“When art meets marine life” is the name of an exhibition featuring the works of fisherman Nikos Mplazakis. The event takes place in Chania’s old Turkish hammam on Katre street, which was recently converted into a culture and exhibition center. Argophilia has exclusive information in English about the creator and what inspired his work.
“When art meets marine life” inspired by the sea and fishing
“It all started with little silicon fish made as bait” Nikos Mplazakis tells me via his daughter, who acts as the translator. He doesn’t speak any English, and he doesn’t need to. His art speaks volumes.
From bait to other life-size sculptures were just a step and the time this global COVID-19 pandemic imposed on most of us. The pandemic determined Mr. Mplazakis to turn to art. He is a fisherman, and with business going slow, he couldn’t bear to stand still. So he sculpted in silicone dolphins, cuttlefish, swordfish, and all kinds of other marine creatures, partly because he missed the sea and his profession, and partly because he thought others may miss the sea just about the same.
“I put my passion in art instead of fishing while in quarantine,” said Mr. Mplazakis. “My passion inspired me every day.”
And probably Hercules had something to do with this form of self-expression because he is Mr. Mplazakis’s hero: “Hercules has not only a strong body but also a strong mind and he thinks before he acts,” the fisherman turned self-thought artist explained.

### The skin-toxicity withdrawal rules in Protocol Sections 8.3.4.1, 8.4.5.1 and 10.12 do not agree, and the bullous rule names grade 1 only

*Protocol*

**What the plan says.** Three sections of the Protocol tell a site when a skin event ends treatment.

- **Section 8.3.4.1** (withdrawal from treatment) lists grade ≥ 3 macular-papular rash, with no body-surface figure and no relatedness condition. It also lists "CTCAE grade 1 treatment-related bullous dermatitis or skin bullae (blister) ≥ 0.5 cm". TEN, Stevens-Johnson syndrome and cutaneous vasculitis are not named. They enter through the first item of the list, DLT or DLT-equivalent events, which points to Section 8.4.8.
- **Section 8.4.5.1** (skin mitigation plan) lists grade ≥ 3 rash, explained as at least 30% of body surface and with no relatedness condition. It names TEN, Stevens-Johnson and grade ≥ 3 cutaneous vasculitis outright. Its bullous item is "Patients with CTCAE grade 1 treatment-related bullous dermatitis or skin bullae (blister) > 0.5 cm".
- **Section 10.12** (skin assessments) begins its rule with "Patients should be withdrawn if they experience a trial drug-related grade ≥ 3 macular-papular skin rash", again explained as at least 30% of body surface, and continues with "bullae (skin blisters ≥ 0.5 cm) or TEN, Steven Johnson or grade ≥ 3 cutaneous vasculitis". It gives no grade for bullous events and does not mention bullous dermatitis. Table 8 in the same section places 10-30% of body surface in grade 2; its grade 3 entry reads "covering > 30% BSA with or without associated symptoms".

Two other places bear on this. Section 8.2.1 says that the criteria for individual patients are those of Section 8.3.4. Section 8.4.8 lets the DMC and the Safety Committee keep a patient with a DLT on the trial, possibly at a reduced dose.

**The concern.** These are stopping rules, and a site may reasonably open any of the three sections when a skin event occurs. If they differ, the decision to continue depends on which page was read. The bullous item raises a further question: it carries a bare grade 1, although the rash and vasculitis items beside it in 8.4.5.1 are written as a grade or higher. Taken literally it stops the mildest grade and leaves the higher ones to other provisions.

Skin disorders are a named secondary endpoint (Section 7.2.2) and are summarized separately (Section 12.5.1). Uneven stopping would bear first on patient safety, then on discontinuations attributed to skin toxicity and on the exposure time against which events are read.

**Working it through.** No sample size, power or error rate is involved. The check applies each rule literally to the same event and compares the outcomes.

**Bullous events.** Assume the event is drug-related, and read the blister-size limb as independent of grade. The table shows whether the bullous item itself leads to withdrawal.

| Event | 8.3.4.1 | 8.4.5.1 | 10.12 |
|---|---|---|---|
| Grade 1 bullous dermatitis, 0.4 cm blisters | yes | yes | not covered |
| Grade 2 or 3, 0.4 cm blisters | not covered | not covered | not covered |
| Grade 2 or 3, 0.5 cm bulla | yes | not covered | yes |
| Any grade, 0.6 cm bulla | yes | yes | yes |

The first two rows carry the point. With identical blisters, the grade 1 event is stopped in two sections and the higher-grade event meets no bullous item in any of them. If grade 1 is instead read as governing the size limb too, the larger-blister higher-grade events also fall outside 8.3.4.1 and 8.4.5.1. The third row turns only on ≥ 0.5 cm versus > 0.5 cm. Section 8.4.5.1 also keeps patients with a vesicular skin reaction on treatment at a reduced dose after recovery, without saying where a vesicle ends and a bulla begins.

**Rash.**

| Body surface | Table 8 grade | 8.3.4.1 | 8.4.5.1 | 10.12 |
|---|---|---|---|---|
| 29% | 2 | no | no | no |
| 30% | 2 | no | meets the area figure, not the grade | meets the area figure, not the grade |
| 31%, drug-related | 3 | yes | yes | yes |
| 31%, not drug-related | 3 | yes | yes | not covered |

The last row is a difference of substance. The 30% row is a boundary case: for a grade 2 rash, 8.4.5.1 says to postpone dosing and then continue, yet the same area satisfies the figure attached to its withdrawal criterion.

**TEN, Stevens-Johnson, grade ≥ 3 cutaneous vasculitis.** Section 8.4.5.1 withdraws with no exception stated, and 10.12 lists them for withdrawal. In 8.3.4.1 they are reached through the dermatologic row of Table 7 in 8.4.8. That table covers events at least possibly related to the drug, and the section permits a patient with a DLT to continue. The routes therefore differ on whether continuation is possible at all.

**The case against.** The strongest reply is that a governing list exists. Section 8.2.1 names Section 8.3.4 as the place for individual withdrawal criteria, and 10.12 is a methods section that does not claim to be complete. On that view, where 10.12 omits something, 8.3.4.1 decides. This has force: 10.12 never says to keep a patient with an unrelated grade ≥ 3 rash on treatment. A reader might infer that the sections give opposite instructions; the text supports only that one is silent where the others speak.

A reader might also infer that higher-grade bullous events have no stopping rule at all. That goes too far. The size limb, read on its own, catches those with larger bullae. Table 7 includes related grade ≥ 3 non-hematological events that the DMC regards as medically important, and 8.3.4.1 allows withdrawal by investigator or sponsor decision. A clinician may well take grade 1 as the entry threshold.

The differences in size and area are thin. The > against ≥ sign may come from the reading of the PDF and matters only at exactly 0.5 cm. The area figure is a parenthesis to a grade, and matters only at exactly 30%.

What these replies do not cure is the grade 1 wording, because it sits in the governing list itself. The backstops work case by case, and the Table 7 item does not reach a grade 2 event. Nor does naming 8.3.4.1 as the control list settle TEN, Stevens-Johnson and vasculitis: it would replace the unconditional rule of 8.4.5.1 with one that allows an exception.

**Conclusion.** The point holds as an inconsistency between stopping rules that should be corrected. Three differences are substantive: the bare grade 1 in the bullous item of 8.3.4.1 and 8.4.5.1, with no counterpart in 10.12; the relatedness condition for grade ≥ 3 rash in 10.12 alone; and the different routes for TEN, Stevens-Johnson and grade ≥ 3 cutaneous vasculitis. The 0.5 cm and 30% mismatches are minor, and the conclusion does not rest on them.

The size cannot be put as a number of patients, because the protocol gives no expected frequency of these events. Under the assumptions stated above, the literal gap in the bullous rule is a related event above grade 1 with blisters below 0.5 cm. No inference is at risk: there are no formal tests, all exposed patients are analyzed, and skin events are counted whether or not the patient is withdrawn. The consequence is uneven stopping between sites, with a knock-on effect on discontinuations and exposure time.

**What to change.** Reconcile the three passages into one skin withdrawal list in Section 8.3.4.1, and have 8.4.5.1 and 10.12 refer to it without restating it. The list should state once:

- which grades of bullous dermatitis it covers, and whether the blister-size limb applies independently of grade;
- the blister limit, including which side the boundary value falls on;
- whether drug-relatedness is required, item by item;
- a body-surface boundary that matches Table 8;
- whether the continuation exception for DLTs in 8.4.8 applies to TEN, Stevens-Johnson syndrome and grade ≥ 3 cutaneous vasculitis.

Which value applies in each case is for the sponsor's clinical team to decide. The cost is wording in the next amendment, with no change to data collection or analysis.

Mr. Mplazakis’s art exhibition, aptly named “When art meets marine life,” opened its doors in Chania’s Turkis hammam on Kasteli Hill (Katre street), the city’s newest art and culture center. Visitors can enjoy it between October 16th and 25th free of charge, every day from 9:00 to 13:00 and 18:00 to 21:00.
Many people turned to creative venues during the COVID-19 pandemic imposed isolation and lockdowns but few managed to create enough to share with others in exhibitions like Nikos Mplazakis’s “When art meets marine life.” His work has value for showing what is possible even in trying times.
The exhibition “When art meets marine life,” can serve as inspiration to other creators to share their works with the rest of the world. The coronavirus pandemic doesn’t seem to slow down but life goes on and we can still enjoy the little things – perhaps now more than ever as we have a new appreciation of life in all its forms.